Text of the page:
2014 News

New book tackles financial vulnerability of older adults in the U.S.

Many of the 40 million older adults in the United States are struggling financially. They lack the assets to see them through their later years, when they require more health care and other services than they expected. 

The new book “Financial Capability and Asset Holding in Later Life: A Life Course Perspective” concludes that older adults require financial knowledge and access to financial services in order to build secure lives. The book uses a life course perspective to explain how financial vulnerability is created across many decades and then revealed in old age, when few opportunities exist to reverse difficult conditions.

Published Dec. 29 by Oxford University Press, the book speaks to a variety of professionals, policymakers and others interested in the financial health and security of vulnerable older populations. It offers important insights for ongoing public discussions about entitlement reform, the cost and effectiveness of public benefits, the aging of the population (particularly the baby boom generation), the effect of market volatility on retirement savings, and the growing efforts by corporate and public employers to eliminate pension obligations.

Editors Nancy Morrow-Howell, PhD, and Margaret S. Sherraden, PhD, have assembled contributions from leading experts, who present the latest evidence on financial capability and asset holding among older adults. The book, in three parts, explores financial capability and assets among older adults; the financial vulnerability of diverse racial and ethnic groups, people with disabilities, and immigrants; and current policies, programs and innovations, including working and caregiving in later life, and an assessment of “age-friendly” banking products, services and policies.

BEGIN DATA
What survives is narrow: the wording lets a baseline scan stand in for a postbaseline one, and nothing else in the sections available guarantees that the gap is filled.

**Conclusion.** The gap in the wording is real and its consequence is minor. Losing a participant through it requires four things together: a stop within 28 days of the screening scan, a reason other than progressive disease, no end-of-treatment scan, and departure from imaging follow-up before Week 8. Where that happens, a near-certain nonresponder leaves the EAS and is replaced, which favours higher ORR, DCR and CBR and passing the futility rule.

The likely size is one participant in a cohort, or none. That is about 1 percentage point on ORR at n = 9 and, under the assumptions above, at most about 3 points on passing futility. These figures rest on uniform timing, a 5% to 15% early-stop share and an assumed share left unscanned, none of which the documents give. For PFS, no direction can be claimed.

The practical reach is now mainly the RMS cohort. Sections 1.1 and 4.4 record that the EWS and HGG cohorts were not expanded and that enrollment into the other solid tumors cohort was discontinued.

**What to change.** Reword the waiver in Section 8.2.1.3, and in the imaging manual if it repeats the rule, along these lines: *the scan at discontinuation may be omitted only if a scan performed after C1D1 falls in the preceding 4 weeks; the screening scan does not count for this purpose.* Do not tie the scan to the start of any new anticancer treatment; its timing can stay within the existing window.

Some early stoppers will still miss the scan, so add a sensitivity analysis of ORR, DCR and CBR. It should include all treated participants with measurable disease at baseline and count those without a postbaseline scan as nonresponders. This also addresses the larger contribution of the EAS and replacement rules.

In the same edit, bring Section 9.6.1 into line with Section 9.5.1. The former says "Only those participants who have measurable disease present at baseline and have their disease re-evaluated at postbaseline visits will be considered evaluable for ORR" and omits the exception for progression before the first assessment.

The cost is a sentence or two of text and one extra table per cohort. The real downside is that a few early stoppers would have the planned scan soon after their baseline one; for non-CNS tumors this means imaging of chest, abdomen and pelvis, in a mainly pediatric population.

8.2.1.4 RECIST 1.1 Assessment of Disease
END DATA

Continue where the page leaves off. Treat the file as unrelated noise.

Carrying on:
The book’s recommendations to improve financial circumstances of people in later life can be summarized in four categories: “build capacity at the individual and household level, create more effective institutions, design better public policies, and advance knowledge through research.”

Morrow-Howell is the Bettie Bofinger Brown Distinguished Professor of Social Policy in the Brown School of Social Work at Washington University, director of the Harvey A. Friedman Center for Aging, and faculty director of Productive Aging research at Washington University’s Center for Social Development.

Contributors include Jacqueline L. Angel, Amanda Barusch, William R. Emmons, Tracy Golden, Ernest Gonzales, Edward J. Gorman III, Jennifer C. Greenfield, Jin Huang, Darrell L. Hudson, Wilhelmina A. Leigh, Stipica Mudrazija, Yunju Nam, Bryan J. Noeth, Michelle Putnam, Trina R. Williams Shanks, Michael Sherraden, Sehar N. Siddiqi, Molly Tovar and Robert O. Zdenek.

Michael Sherraden, PhD, is director of the Center for Social Development (CSD), Jin Huang, PhD, is assistant professor of social work at Saint Louis University and faculty director in Asset Building at CSD. Molly Tovar, EdD, is professor of practice and director of the Kathryn M. Buder Center for American Indian Studies at the Brown School, and CSD faculty director of Native Assets. Michelle Putnam, PhD, is associate professor of social work at Simmons College and CSD faculty associate. Yunju Nam, PhD, is associate professor of social work at the University of Buffalo, State University of New York, and CSD faculty associate. Jennifer C. Greenfield, PhD, is assistant professor at the University of Denver and CSD faculty associate.